Australian Second Life resident, Seshat Czeret, provides a guest post, which appeared on The Metaverse Journal in the past week. Thanks Seshat!
There is always a lot of talk about ‘accessibility’, so-called ‘making things usable for the disabled’. You also hear a lot about phrases like ‘discrimination’, ‘equal opportunity’ and ‘political correctness’. It can be difficult to work out what is actually needed to help a disabled person live a fulfilling and useful life, and what is excessive ‘correctness’. Hearing what life is like for a disabled person can help.
I’m disabled. I use Second Life extensively. This is my story.
In the atomic world, the fleshworld, I’m almost totally housebound. I can only do chores – or SL work – for a short time before I have to rest. I only have a few hours a day in which I’m functional, and even for those I’m not fully functional. I haven’t been since I was a teenager. Some days – even some weeks or months – I have even less, or am not functional at all.
When I do go out, I have to use a mobility scooter or a wheelchair. I can walk, but walking the length of a mall would tire me out to the point where I’d need several hours of sleep to recover. For various reasons – which would probably be boring – even with the assistance of the scooter or the wheelchair, going out is very stressful and leaves me tired. I have to plan outings carefully.
So I can’t do atomic world work. By the time I got to work, I’d be too weak to achieve anything. I’ve tried, over and over again, many times in the last two decades. I’ve done it, but only at the cost of aggravating my problems.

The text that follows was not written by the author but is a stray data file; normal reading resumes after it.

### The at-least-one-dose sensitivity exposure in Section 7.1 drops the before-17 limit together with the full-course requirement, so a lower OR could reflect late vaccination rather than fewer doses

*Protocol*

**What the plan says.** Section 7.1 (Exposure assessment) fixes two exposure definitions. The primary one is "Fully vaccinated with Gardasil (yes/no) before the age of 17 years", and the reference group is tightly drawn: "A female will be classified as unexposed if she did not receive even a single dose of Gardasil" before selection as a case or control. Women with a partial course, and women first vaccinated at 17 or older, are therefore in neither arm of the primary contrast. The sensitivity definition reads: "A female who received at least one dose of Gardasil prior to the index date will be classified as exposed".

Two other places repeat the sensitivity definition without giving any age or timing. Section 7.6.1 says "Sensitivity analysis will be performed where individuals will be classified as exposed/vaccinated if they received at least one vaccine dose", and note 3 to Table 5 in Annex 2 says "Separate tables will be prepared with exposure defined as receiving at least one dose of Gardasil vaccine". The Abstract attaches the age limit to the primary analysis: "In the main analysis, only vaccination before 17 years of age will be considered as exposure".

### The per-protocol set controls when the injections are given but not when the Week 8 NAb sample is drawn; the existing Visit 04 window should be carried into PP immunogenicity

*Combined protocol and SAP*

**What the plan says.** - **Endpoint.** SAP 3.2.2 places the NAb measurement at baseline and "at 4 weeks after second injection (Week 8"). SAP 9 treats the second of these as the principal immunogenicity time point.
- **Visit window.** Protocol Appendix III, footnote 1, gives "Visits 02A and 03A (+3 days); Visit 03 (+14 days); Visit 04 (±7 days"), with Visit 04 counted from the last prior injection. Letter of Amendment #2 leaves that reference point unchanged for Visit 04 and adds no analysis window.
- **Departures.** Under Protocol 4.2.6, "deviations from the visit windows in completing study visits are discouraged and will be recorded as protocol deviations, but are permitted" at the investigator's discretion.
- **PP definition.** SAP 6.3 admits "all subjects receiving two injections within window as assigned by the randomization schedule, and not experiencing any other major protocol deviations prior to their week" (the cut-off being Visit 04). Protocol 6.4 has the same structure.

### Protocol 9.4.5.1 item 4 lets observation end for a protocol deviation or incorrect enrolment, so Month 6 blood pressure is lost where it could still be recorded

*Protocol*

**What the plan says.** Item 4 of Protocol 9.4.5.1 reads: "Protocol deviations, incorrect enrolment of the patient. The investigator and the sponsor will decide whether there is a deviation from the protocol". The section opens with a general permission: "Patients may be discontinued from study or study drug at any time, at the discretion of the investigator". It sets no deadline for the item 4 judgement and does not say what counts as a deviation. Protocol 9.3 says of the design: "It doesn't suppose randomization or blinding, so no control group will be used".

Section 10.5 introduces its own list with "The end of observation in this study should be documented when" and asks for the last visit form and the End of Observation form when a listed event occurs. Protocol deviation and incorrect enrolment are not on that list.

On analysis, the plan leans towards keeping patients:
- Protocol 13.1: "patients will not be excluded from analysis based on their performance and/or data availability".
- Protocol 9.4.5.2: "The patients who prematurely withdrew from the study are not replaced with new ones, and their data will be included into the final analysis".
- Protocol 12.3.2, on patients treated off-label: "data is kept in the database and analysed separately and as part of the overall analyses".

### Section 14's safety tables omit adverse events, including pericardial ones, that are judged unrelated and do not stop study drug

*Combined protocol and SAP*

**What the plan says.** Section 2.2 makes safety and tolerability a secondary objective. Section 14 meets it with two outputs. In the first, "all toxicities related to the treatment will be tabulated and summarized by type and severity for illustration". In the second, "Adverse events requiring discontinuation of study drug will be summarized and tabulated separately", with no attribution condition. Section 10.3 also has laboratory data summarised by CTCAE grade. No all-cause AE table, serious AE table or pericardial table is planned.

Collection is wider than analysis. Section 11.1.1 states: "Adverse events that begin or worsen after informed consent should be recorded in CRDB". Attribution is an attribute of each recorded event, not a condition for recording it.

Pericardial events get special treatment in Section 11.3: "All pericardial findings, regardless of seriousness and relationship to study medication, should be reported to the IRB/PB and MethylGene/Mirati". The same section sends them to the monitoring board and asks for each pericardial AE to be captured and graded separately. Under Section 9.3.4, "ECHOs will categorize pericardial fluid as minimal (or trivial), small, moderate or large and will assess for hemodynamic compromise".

Fortunately for me, I live in the 21st Century. I can do work from home! I’ve done voluntary work for the Open Source community. I’ve done other sorts of online voluntary work. I’ve written articles, and twice written a book. Unfortunately, the pace of work expected of an author of books exceeds what I can do – the first time I wrote a book, I was more than a year recovering.
But in Second Life, I can be useful.
In Second Life, I teach. I only have to be focussed for an hour and a half or so at a time, which is a stretch of time I can manage. And I don’t have to leave my house, exhausting myself, to do so. I can teach in text, with student questions also in text, so my hearing problems don’t matter. Much of the typing is done in advance, so I don’t overstrain my arms and hands, and only have to type the personalisation of the class for the individual students I’m teaching that day.
In Second Life, I am an NCI helper. I sit and listen in on the NCI chat/questions group channel. When there’s a problem I can help with, I can choose to respond – or not! If I’m having a high pain day, I let others catch that question. If I’ve responded to too many questions and need a break, I let others catch that question. If I can answer, however, I will.
In Second Life, I run a business. I don’t have to be there all the time, I can set things up and then go collapse into my bed. I can create things that other people like, in the times when I am functional, and rest when I’m not. I can do the business management stuff when I’m capable of it, not to someone else’s timeframe.
Best of all, in Second Life, my body works. I can run, and dance, and fly, and ‘talk’, and ‘hear’. I can attend art shows, or watch people creating art in sandboxes.
In Second Life, I am a person and not a disability.